Taking on your first employee should be an exciting time. It means your business idea is working and you need help to expand. But while employees will help your business grow, they will also bring new stresses you may not have encountered before.
When you are employing new staff, there are all sorts of costs that you must take into account. Plus the way your business runs with just you and any business partner, may not continue to be appropriate when employees are on board.
This guide will help you identify the true costs of an employee, and build a plan to manage the impact on your business.
Advertising for staff is incredibly expensive. Local papers charge more for recruitment adverts than any other advertising. And a recruitment agency could ask for up to 20% of your employee’s first year salary to find the right person for you.
If you want to avoid laying out any cash on recruiting you can post your needs on social media. Specialist social media sites for businesses, such as LinkedIn can be used to research and track down potential employees quite successfully.
There are many laws covering recruiting and employing people, especially focusing on equal opportunities. For more information on this area, read;
- ByteStart’s guide to the basics of taking on employees.
Their salary will be the biggest single cost of a new employee. To minimise the financial impact, many businesses start with part-time help, or employ someone on a fixed term contract. That’s fine, although it can sometimes be harder to find the right person who’s willing to work part-time.
If you are considering this option, be aware that as your business gets bigger, your employee might not be able to, or want to work more hours, meaning you are forced to recruit someone else.
Your employee will expect their salary in full, on a fixed date each month. You won’t be able reduce how much you give them if it’s been a quiet month!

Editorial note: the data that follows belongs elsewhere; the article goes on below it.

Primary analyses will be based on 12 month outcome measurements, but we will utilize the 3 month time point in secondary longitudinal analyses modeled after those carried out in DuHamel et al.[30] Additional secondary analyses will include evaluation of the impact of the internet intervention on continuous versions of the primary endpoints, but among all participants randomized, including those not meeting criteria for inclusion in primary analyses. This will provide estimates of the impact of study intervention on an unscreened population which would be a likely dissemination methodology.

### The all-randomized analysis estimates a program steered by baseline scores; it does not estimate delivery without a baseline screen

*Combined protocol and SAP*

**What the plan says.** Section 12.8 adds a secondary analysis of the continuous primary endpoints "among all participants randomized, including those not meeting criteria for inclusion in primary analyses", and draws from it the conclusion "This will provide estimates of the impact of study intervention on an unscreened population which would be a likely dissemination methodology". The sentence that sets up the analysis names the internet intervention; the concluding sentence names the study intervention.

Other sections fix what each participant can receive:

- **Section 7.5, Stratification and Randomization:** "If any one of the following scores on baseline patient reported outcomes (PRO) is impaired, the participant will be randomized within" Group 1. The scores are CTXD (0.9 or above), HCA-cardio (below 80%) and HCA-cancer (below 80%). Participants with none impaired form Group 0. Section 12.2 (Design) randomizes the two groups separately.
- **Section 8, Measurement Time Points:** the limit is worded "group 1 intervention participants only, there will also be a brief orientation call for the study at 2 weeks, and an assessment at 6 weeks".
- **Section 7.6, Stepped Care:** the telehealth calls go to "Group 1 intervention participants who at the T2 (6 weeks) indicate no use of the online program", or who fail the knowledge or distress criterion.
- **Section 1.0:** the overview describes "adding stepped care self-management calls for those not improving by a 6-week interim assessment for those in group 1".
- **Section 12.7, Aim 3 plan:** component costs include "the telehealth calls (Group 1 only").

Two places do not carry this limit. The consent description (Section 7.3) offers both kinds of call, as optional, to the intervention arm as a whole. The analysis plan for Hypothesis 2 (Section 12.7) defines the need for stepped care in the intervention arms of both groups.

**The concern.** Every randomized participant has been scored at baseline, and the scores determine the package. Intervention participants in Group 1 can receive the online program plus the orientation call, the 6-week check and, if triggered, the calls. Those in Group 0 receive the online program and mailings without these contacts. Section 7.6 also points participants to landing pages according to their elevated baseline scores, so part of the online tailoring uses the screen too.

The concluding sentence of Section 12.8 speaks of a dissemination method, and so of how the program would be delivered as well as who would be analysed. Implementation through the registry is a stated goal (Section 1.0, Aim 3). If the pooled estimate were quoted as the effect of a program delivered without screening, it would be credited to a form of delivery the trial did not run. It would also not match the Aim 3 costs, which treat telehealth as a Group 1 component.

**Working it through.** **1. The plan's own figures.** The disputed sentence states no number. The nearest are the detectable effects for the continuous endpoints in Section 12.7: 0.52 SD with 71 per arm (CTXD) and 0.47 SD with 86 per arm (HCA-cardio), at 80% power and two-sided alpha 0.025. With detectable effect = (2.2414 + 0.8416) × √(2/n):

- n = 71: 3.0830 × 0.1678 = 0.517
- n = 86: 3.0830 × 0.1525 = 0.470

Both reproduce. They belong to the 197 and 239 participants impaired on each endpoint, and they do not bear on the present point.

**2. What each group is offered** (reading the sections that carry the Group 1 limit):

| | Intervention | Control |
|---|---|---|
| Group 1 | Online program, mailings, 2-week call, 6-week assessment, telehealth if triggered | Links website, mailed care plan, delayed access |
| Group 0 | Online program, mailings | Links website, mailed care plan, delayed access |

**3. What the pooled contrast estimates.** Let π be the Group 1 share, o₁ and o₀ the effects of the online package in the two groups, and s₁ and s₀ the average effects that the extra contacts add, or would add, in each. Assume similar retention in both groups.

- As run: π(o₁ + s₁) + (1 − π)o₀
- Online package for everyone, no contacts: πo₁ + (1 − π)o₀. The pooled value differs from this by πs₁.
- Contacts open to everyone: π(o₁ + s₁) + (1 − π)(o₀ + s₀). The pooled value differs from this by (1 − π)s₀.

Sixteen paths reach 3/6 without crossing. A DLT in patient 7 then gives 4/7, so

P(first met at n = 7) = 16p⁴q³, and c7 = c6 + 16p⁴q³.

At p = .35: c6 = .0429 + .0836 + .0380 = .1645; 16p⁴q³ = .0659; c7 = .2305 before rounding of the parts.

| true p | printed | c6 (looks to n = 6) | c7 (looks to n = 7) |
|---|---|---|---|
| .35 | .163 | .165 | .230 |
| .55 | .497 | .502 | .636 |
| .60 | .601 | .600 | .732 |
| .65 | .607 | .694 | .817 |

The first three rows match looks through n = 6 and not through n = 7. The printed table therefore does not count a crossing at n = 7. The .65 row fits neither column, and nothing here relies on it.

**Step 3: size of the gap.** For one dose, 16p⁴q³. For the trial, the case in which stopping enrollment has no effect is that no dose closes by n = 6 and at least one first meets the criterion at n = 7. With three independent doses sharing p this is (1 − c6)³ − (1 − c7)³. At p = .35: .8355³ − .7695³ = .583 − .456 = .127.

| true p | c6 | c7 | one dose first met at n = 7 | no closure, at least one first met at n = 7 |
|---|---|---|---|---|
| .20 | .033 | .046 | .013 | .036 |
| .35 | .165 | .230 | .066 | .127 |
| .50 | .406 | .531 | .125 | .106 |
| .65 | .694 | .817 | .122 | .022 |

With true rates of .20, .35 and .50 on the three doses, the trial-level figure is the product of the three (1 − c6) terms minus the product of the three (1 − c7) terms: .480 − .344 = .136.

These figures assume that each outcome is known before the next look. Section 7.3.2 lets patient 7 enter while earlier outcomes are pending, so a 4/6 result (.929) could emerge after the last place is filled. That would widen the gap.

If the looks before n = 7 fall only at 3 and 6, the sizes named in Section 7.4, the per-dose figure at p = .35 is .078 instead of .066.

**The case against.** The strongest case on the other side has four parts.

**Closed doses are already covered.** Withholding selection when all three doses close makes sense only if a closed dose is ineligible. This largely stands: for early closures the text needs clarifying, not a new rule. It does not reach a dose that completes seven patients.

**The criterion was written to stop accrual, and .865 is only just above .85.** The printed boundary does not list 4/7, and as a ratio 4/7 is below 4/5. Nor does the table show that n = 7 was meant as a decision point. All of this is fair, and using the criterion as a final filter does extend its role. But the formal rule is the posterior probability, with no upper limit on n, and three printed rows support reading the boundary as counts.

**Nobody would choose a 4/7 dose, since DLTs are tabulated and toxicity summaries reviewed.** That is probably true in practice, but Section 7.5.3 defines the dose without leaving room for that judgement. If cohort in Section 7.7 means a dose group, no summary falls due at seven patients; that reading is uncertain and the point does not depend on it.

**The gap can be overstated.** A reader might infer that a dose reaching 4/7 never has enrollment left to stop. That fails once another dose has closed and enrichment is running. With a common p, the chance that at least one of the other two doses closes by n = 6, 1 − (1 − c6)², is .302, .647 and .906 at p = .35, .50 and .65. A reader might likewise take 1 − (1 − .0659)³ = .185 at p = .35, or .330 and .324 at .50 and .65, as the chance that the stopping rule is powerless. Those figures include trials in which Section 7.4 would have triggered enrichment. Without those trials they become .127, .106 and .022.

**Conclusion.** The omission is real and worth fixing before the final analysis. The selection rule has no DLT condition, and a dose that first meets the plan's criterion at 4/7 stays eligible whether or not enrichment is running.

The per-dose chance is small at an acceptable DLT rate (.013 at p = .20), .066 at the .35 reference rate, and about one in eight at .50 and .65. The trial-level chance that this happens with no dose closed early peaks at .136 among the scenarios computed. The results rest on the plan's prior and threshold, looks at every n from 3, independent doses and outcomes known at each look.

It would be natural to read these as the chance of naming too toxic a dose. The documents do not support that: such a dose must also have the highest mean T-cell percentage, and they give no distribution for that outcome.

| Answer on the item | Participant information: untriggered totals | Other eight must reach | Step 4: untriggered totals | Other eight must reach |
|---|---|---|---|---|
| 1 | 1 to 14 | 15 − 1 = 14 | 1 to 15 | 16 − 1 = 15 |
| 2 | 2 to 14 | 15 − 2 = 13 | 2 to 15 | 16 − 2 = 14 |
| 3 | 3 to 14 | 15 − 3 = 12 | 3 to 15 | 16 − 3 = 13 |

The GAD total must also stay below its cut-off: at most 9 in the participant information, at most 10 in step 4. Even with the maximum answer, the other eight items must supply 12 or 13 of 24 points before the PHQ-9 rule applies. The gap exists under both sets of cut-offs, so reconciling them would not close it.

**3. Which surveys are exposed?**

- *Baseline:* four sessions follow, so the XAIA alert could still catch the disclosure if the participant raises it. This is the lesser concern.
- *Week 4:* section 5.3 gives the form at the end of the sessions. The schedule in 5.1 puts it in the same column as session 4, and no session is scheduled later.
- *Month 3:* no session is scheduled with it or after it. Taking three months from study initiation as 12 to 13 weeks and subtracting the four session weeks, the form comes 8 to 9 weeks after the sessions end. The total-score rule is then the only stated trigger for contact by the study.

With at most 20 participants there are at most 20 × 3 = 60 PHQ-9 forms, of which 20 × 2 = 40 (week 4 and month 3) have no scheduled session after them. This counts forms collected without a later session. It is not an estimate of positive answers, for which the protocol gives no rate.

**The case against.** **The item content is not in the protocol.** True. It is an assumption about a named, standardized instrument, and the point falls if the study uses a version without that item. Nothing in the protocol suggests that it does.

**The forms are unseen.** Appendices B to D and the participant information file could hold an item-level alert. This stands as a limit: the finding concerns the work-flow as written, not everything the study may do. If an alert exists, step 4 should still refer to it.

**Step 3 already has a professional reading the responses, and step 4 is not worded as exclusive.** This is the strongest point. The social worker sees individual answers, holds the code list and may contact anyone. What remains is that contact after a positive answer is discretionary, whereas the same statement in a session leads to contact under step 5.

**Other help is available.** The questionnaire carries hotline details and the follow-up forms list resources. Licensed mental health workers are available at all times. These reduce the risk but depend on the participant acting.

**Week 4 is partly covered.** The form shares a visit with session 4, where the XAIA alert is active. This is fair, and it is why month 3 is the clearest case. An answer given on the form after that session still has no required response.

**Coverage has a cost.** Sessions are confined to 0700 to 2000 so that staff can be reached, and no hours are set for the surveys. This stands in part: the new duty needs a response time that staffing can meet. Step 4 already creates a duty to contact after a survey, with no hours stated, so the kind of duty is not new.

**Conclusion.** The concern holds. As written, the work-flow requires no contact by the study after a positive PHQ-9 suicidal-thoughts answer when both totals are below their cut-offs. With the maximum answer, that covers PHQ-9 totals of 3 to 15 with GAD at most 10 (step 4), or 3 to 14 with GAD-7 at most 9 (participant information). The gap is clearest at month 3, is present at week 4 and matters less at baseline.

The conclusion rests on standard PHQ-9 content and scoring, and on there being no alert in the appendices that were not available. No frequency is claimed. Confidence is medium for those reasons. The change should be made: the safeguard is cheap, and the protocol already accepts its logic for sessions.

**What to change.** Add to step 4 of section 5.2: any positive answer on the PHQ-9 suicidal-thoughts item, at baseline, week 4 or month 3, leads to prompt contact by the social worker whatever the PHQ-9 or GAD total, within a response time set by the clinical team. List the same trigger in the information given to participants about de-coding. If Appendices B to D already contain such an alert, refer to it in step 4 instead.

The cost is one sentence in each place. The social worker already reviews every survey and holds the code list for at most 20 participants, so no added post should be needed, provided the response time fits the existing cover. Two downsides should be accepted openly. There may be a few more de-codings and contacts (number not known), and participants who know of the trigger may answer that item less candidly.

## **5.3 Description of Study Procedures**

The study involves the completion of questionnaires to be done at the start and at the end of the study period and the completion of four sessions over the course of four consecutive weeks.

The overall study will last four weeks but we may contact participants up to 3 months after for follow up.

It’s worth looking back at your cash flow over the last year and trying to predict your workload for the next 12 months. It’s you that will take a financial hit if the work drops off, not your employee.
National Insurance and income tax
As the employer, you are responsible for complying with a number of laws and ensuring income tax and National Insurance is paid for your new employee. Failure to do so could lead to penalties.
Each month it’s your responsibility as the employer, that the correct PAYE income tax and National Insurance deductions are made. You also have to pay employer’s National Insurance for your employee. For more information on this read –
Many accountants and book-keepers offer a payroll service, where they will sort all of the paperwork, make the relevant income tax and National Insurance deductions and provide a salary slip for your employee.
This is generally a very worthwhile investment as for a relatively small fee it will ensure you stay legal and allow you to focus on the more productive and interesting parts of running your own business.
Employers Liability Insurance
As soon as you take on any staff, even just casual part-timers, it is compulsory to get employer’s liability insurance, which protects your staff if they are injured or fall ill as a result of working for you.
Your insurance must be at least £5 million; most insurers offer a basic £10 million cover. The fines for not having the insurance are staggering – they can be up to £2,500 a day.
It’s also possible to get insurance to cover your business in the event of any legal claims by your employee, for example if they are alleging unfair dismissal.
While you are sorting out the employer’s liability insurance, it’s worth ensuring your business is protected with public liability insurance, and any other insurance related to what you do, such as professional indemnity insurance as many insurance companies will offer a single package that includes all the cover you need.